Businesses have lost billions of dollars to this type of infection because of encrypted files, bad backups and downtime.
In 2014 when CryptoLocker was first launched, we had a healthcare client get infected. The infection took one of their offices offline for several hours while we located the infected machine, restored files from snapshots and backups, and restarted services.
We performed an after-action review and came up with an initial plan for rapid identification and response to the virus. Our support staff used the new plan a few weeks later when the client was infected again. We were able to bring the office back online in about an hour, but we still weren't happy.
Our engineering team was brought in to come up with a solution to provide better detection and response, reduce downtime, and prevent data-loss.
Engineering identified several important targets: detection, isolation, and remediation. We needed a way to detect the presense of an active virus on the network first and foremost. Once that is accomplished we can take steps to isolate it. Isolation is achieved by removing the infected computer from the network and re-imaging it--a process that takes about 30 minutes. Once the virus has been isolated, any 'damage' must be cleaned up--restoring encrypted files for example.
Human identification of the virus was easy. The virus would attack a fileshare and leave behind any number of files containing strings like 'DECRYPT_INSTRUCT' or 'README_TO_DECRYPT'. We could easily automate that, but in Windows 2008 our options were limited and time consuming. The engineering team recommended and migrated the corporate-wide fileshare containing hundreds of thousands of files from Windows to a Linux Samba server. Linux also had to take over the duties of file replication between the sites since Microsoft's Distributed File System Replication only works under Windows.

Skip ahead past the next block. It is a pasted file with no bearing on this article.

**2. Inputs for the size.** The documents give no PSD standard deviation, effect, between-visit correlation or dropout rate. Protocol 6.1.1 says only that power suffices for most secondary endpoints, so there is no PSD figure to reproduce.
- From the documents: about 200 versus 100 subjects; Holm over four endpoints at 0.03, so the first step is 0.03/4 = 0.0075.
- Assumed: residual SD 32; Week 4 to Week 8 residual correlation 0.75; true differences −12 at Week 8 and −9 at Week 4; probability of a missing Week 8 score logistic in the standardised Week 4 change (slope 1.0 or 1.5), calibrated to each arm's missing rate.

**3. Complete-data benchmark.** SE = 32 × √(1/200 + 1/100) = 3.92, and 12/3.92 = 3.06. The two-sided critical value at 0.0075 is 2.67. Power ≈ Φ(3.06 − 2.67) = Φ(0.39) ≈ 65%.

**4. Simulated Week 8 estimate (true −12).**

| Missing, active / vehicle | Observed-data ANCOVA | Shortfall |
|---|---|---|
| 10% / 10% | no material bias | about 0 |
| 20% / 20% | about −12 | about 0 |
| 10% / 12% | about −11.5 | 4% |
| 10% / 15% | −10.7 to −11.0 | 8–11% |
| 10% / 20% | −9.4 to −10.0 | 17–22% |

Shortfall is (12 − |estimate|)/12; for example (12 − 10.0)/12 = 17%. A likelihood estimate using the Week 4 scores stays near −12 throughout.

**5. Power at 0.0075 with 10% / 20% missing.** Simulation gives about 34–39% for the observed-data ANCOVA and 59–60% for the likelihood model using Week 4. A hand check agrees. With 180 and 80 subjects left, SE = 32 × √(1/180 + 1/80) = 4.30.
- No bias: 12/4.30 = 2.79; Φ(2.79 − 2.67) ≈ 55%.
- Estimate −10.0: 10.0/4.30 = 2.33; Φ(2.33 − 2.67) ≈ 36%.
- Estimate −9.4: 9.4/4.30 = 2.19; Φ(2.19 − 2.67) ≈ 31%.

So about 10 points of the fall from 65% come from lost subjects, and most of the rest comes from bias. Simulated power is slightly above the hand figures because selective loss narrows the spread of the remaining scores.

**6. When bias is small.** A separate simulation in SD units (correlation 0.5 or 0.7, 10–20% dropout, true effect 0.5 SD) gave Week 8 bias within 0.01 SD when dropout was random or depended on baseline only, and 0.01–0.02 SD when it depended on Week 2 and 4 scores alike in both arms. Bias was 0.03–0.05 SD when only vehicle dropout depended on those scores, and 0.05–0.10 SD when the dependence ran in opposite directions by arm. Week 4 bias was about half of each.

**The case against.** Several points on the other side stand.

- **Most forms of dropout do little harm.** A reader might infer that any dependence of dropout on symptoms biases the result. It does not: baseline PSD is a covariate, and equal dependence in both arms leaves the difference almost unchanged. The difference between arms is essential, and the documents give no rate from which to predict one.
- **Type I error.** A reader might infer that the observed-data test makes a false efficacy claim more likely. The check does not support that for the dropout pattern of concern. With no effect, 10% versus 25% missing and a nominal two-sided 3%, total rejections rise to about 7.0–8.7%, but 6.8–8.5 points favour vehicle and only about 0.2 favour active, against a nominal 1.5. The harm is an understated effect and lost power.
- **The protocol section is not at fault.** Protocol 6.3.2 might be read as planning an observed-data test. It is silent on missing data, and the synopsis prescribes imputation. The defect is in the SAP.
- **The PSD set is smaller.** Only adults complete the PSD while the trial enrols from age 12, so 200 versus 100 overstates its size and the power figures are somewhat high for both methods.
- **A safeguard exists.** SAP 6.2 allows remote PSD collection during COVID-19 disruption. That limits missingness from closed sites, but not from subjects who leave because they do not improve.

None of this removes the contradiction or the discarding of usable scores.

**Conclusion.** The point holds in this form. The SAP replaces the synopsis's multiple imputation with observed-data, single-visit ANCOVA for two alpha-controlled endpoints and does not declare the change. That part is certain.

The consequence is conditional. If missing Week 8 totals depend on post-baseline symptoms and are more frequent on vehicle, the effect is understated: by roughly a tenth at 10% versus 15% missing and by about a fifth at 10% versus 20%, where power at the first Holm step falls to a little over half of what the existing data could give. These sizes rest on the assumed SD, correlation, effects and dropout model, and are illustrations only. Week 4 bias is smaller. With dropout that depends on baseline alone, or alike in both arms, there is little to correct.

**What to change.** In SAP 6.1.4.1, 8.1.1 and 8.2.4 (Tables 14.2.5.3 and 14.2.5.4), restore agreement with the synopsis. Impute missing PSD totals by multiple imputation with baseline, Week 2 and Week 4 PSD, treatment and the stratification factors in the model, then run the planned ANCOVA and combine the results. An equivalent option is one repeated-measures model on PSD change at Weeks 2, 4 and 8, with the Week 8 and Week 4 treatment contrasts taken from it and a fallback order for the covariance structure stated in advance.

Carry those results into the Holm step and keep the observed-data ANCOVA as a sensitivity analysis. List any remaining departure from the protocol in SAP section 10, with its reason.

Once the migration was complete, the engineering team turned on several of the auditing features in Samba as well as using features of the kernel to detect file read and writes. The team came up with a simple and automated script to detect variants of CryptoLocker as well as 'suspicious' file access and identify which user and IP address was attempting to infect the server. When the script detected these conditions, it would immediately notify IT staff.
After coming up with an automated process for identifying an active virus, engineers set about isolating infected devices. The identification scripts could identify the IP address, user, and MAC address associated with the infection. That made the next several steps very easy. We automatically lock out the user account and then locate 'walk' the switches at the affected site to locate the MAC address of the machine involved. We then disable the port, kicking the workstation offline. A technician is alerted so they can call the customer and inform them of the problem as well as schedule swapping the PC out with a fresh one from our provisioning network.
Now that the virus has been isolated and identified, we needed to focus on repairing the damage. Thanks to the previous solution of migrating to Linux, the solution was already there. The detection and isolation scripts worked so well that the virus never managed to encrypt more than one directory of files before we caught and stopped it. And in any case where the virus might go undetected, we have the amazing snapshot, cloning, and recovery tools available in several Linux filesystems to quickly restore the data.
Due to the success of our solution, we were able to detect and isolate most infections within a minute of the customer downloading and launching an infected attachment. This allowed us to stop being reactive to CryptoLocker and become proactive.
In the past, customers would call us in a panic that their files were encrypted, they were down, and they were losing money.
Now our teams are already starting to analyze, react, and recover from an infection by the time a customer calls.
Our healthcare customer was repeatedly attacked over the several years, but they rarely have downtime and have yet to lose data.
While Microsoft has been improving the 'File Screening' in Windows, we already have the solution deployed under Linux and FreeBSD and have not found a compelling reason to switch back.
Nearly ten million shared files protected
We've successfully stopped over 1,000 infections
Our architecture easily protects Windows Servers and desktops
You're back up in about 15 minutes.